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Cureus. 2018 Jul 10;10(7):e2959. doi: 10.7759/cureus.2959.

Medium-term Electrophysiologic Effects of a Cellularized Scaffold Implanted in Rats After Myocardial Infarction.

Author information

1
Cardiology, Cardiovascular Research Institute, Ioannina, GRC.
2
Division of Biomedical Research, Institute of Molecular Biology and Biotechnology - Forth, Ioannina, GRC.
3
Ceramics and Composites Laboratory, Materials Science and Engineering, University of Ioannina, Ioannina, GRC.
4
Cardiology, Cardiovascular Research Institute, Athens, GRC.
5
Ceramics and Composites Laboratory, Science and Engineering, University of Ioannina, Ioannina, GRC.

Abstract

Background Cardiac repair strategies are being evaluated for myocardial infarctions, but the safety issues regarding their arrhythmogenic potential remain unresolved. By utilizing the in-vivo rat model, we have examined the medium-term electrophysiologic effects of a biomaterial scaffold that has been cellularized with spheroids of human adipose tissue, derived from mesenchymal stem cells and umbilical vein endothelial cells. Methods Mesenchymal stem cells, which exhibit adequate differentiation capacity, were co-cultured with umbilical vein endothelial cells and were seeded on an alginate based scaffold. After in-vitro characterization, the cellularized scaffold was implanted in (n=15) adult Wistar rats 15 min post ligation of the left coronary artery, with an equal number of animals serving as controls. Two weeks thereafter, monophasic action potentials were recorded and activation-mapping was performed with a multi-electrode array. An arrhythmia score for inducible ventricular tachyarrhythmias was calculated after programmed electrical stimulation. Results The arrhythmia score was comparable between the treated animals and controls. No differences were detected in the local conduction at the infarct border and in the voltage rise in monophasic action potential recordings. Treatment did not affect the duration of local repolarization, but tended to enhance its dispersion. Conclusions The fabricated bi-culture cellularized scaffold displayed favorable properties after in-vitro characterization. Medium-term electrophysiologic assessment after implantation in the infarcted rat myocardium revealed low arrhythmogenic potential, but the long-term effects on repolarization dispersion will require further investigation.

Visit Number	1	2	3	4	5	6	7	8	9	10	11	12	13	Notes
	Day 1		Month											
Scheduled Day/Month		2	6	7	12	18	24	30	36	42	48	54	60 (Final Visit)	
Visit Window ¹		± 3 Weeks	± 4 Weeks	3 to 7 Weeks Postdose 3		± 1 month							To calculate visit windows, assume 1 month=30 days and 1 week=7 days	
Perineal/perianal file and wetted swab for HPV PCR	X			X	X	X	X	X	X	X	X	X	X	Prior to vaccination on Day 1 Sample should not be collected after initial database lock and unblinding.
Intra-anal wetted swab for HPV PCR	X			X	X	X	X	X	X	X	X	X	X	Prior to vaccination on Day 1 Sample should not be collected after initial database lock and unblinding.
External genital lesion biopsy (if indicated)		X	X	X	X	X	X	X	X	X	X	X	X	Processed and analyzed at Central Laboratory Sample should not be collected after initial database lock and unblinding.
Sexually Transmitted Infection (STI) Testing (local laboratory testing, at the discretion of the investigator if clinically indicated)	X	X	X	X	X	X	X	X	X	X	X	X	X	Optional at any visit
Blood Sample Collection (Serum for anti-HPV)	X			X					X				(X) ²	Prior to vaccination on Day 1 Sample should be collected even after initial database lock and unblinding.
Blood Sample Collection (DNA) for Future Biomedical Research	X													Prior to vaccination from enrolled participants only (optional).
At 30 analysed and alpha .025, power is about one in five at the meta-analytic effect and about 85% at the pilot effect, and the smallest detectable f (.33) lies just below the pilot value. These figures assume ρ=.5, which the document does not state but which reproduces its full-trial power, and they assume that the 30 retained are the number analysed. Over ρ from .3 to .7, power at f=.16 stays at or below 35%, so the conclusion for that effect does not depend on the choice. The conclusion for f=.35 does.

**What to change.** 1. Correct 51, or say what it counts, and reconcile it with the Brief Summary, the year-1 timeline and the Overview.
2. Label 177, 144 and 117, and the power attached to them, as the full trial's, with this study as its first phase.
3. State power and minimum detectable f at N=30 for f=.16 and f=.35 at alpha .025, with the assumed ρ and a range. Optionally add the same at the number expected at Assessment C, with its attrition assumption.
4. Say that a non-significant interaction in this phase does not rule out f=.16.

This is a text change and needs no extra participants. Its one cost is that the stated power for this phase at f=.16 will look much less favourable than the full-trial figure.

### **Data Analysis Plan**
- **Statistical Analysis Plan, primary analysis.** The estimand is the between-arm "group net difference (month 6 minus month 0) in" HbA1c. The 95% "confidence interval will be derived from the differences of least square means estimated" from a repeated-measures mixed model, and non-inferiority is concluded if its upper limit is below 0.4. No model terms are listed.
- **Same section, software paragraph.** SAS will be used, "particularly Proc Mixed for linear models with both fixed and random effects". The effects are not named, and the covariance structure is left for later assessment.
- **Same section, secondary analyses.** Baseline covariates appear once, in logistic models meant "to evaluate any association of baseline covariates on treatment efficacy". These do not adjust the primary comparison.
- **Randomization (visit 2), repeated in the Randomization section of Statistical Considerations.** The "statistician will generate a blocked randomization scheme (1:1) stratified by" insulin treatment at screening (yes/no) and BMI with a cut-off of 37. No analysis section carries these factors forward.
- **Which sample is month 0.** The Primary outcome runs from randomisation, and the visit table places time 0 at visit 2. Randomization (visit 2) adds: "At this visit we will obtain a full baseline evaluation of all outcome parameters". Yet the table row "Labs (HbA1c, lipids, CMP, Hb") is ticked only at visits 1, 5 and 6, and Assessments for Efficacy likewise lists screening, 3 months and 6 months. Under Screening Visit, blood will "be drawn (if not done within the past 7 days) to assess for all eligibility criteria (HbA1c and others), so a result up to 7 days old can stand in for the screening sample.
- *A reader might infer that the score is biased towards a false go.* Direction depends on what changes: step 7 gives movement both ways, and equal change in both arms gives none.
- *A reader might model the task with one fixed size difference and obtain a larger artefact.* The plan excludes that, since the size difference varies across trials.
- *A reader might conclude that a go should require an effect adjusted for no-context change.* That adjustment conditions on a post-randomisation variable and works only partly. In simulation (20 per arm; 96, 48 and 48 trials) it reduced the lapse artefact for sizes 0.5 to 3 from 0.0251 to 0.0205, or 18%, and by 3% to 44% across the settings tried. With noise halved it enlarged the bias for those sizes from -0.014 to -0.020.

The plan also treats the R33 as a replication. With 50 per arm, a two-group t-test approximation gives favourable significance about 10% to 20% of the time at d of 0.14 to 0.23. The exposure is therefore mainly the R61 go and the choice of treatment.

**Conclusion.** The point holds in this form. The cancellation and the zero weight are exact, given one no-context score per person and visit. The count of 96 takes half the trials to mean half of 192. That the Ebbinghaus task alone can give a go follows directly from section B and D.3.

KEYWORDS:

alginate-scaffold; cardiac repair; conduction-delay; mesenchymal stem-cells; myocardial infarction; repolarization-dispersion; ventricular arrhythmias

Conflict of interest statement

The authors have declared that no competing interests exist.

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